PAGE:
3) It is the shifting membership of the Hells Angels as a criminal organization more than the identity or actions of any of the specific defendants in these proceedings that make it likely that the Clubhouses will in future be used as instruments of unlawful activity”.
In defence, the Hells Angels argued the following, as summarized by Davies J. at para. 15 of his reasons:
“1) The Director relies upon an overly broad interpretation of the provisions of the Act in seeking the forfeiture of the Clubhouses as instruments of unlawful activity;
2) The Director’s allegations about the nature of the Hells Angels as a worldwide criminal organization are unsubstantiated;
3) The Director’s allegations concerning the likely future use of the Clubhouses are speculative;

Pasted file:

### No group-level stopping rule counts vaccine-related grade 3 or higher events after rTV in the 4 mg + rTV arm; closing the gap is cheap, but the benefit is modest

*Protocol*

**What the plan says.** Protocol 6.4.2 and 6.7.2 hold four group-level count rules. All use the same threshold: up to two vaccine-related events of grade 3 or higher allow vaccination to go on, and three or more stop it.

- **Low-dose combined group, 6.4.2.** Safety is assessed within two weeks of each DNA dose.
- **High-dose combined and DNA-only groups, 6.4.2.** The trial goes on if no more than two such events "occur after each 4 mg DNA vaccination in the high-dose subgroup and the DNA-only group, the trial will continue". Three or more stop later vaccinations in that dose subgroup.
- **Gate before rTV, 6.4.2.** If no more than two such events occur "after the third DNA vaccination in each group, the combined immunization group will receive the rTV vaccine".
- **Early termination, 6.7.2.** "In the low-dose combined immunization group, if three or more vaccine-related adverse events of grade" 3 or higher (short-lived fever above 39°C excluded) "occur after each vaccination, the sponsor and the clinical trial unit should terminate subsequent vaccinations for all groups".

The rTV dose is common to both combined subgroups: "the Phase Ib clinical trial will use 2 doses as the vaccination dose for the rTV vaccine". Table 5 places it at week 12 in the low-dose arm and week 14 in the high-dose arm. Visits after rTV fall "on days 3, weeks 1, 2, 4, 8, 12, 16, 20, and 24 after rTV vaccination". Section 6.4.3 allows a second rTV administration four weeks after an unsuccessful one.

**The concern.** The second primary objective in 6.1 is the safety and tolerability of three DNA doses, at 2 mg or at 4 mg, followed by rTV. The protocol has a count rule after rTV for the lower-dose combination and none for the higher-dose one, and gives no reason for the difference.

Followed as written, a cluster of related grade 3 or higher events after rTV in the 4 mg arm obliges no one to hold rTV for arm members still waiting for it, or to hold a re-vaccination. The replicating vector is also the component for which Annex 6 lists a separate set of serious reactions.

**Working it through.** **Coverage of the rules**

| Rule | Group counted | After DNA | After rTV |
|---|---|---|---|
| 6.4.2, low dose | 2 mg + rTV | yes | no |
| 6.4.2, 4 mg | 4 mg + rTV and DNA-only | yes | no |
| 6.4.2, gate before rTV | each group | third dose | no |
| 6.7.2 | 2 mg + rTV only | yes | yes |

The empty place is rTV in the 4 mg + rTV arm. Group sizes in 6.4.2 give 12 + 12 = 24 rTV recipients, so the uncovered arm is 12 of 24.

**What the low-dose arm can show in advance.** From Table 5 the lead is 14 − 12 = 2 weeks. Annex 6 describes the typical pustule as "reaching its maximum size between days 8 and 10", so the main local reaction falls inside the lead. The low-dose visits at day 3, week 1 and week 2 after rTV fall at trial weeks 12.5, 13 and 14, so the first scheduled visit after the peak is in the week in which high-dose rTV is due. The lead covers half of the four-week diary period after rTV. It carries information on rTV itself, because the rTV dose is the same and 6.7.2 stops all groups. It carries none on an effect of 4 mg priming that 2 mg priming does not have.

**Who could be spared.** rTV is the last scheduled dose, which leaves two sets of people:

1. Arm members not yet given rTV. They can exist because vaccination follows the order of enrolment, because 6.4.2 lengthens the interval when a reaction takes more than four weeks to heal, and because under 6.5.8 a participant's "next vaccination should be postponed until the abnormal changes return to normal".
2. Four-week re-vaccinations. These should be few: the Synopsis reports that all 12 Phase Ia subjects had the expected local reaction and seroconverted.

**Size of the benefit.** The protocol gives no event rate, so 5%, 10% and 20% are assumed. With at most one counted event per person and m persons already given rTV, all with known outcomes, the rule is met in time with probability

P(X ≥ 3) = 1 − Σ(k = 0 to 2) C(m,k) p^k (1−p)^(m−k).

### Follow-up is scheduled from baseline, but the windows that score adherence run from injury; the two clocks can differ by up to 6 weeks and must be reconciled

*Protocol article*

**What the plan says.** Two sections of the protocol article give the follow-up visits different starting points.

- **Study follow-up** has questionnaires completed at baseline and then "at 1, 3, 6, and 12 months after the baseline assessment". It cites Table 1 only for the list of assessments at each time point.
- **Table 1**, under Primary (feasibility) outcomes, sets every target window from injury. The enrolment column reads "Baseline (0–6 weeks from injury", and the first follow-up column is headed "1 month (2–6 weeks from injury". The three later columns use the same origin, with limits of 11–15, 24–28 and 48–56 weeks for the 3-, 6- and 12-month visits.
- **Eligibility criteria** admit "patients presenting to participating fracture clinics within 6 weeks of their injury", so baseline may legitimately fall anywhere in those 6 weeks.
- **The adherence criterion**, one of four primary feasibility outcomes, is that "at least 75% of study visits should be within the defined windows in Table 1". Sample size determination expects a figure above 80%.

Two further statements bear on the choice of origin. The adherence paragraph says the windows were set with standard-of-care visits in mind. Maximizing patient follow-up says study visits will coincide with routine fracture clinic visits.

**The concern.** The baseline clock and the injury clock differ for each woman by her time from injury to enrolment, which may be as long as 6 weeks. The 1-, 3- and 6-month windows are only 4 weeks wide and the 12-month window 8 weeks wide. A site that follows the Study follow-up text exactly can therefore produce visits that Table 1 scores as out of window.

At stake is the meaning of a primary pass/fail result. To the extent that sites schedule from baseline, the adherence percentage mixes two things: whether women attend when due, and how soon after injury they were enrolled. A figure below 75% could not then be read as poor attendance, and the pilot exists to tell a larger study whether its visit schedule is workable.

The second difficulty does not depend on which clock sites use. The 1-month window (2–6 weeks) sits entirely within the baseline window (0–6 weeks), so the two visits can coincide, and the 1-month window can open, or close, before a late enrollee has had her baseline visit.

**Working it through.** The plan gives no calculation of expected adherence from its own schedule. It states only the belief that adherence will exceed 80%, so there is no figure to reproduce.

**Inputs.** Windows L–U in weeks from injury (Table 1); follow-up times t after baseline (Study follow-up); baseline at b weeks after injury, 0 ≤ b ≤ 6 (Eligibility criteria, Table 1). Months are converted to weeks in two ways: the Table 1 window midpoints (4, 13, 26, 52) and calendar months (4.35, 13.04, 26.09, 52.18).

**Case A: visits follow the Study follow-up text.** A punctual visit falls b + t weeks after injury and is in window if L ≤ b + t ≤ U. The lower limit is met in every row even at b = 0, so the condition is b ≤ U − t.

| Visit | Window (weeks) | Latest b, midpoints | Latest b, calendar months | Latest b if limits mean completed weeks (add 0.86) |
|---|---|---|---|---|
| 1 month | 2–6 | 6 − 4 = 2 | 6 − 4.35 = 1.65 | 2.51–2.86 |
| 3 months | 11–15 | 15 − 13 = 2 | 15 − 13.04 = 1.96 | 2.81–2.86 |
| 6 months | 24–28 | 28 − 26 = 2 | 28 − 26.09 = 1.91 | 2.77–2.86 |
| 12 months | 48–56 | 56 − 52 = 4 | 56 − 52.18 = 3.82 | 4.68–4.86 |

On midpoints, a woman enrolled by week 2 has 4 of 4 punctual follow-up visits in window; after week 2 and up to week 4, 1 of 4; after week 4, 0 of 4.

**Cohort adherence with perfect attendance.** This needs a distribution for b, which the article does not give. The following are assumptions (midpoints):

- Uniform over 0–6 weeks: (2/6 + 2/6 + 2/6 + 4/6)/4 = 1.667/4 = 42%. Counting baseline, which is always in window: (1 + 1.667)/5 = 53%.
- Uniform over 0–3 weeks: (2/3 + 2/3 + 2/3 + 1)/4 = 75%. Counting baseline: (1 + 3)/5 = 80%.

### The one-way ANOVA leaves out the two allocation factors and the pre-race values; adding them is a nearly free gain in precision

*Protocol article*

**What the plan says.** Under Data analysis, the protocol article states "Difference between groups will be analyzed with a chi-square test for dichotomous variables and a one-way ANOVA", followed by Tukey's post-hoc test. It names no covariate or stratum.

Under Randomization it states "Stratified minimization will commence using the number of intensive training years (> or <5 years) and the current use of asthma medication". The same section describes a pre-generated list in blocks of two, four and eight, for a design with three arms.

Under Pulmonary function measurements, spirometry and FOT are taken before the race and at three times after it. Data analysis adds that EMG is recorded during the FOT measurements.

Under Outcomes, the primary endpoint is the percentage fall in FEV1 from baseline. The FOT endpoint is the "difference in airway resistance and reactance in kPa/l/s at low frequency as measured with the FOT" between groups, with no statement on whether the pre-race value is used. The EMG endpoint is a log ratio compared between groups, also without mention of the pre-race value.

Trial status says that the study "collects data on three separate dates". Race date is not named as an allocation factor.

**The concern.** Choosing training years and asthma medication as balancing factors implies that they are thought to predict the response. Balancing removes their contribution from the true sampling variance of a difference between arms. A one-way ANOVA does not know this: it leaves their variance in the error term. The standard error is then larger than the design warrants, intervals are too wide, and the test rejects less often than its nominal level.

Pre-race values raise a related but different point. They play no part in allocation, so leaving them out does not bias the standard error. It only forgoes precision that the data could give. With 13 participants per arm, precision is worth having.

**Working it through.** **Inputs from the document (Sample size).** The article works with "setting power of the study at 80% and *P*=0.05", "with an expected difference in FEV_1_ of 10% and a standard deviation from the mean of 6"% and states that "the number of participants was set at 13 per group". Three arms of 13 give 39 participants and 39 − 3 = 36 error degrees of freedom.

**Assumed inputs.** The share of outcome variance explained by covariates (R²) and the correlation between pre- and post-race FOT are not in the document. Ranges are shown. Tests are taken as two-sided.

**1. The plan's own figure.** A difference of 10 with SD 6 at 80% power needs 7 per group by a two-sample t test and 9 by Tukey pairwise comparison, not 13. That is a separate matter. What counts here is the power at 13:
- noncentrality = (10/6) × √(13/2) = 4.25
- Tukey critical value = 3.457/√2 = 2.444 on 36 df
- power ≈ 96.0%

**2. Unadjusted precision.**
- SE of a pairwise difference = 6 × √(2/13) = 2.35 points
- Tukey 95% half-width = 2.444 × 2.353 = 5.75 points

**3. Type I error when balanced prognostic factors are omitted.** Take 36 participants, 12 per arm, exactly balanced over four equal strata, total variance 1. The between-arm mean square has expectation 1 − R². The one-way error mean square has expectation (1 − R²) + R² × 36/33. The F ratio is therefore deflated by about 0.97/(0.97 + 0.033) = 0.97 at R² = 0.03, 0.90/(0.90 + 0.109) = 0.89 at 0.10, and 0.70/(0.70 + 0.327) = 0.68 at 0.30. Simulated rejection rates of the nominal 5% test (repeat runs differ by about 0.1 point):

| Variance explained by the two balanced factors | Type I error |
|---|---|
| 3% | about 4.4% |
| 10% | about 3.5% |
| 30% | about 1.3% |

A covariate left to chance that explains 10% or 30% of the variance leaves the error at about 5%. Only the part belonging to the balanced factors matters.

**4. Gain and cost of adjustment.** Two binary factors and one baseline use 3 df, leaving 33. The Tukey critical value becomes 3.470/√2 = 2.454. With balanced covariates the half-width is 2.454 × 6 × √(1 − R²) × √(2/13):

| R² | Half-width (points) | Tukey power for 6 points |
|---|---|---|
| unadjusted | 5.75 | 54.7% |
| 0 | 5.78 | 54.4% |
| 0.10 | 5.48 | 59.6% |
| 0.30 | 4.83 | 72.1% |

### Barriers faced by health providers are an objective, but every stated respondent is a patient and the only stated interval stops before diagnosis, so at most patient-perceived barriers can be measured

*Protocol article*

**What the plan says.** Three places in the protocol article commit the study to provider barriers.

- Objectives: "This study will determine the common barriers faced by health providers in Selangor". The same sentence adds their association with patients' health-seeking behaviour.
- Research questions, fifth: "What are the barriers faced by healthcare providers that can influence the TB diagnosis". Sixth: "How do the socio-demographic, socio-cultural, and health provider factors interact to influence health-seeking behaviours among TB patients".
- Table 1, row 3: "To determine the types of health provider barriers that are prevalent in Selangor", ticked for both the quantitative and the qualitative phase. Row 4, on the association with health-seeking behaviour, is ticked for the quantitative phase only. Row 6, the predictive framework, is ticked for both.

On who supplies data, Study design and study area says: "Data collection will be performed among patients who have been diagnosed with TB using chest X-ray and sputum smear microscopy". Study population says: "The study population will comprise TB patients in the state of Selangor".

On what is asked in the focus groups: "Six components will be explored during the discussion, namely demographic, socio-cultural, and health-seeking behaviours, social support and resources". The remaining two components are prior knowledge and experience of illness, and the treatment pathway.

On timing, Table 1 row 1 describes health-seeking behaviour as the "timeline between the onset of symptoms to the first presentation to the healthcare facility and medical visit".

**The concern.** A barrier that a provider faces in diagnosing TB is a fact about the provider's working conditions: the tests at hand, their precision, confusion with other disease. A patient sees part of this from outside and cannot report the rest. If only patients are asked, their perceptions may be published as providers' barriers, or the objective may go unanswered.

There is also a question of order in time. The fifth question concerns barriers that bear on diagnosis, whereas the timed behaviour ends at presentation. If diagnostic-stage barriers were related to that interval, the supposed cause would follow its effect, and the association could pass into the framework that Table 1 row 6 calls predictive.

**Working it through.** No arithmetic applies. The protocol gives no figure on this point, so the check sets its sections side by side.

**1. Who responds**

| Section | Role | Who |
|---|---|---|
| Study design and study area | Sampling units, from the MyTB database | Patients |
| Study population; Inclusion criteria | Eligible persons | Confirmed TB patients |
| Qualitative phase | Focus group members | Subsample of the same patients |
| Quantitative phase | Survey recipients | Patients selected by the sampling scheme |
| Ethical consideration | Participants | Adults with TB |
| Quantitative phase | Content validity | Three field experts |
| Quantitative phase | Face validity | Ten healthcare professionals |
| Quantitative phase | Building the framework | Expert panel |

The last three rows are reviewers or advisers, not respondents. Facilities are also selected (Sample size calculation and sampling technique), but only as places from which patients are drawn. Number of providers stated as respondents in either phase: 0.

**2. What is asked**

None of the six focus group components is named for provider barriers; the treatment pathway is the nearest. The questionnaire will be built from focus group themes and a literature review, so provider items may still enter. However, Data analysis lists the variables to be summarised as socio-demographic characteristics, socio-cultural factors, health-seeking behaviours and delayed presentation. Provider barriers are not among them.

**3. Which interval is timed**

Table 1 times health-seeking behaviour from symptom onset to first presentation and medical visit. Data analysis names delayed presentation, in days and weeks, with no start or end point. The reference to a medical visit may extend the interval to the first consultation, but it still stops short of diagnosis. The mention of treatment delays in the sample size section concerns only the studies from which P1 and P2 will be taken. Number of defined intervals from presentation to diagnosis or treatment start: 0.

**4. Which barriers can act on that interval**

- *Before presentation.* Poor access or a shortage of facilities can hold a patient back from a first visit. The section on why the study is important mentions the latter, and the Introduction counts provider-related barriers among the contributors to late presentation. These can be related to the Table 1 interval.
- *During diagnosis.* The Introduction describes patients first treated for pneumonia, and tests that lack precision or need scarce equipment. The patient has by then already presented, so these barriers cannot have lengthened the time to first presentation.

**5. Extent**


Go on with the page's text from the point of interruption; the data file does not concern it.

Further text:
4) There is little evidence of the past use of any of the Clubhouses by any member of the Hells Angels for any unlawful activity and the scant evidence that has been adduced is both unreliable and dated; and
5) There is no evidence of any past use of the Clubhouses for unlawful activity by any of the present defendants”.
Davies J.’s 326 page, 1502 paragraph decision identified, addressed and determined a complex list of issues and facts, including the Hells Angels’ counterclaims raising the constitutionality of the CFA provisions and, in reply by the Director, the Hells Angels’ standing to raise those counterclaims.
To illustrate the complexity of the issues and facts, Davies J. set out at para. 21 the detailed structure required in only the first half of his decision to address part of the issues in dispute before him. That list outlined the analysis he adopted to determine whether the Director had proven that one (1) or more of the Clubhouses was “in the future” likely to be used “as an instrument of unlawful activity”. The corresponding paragraphs of his decisions are indicated in brackets inserted into Davies J.’s list: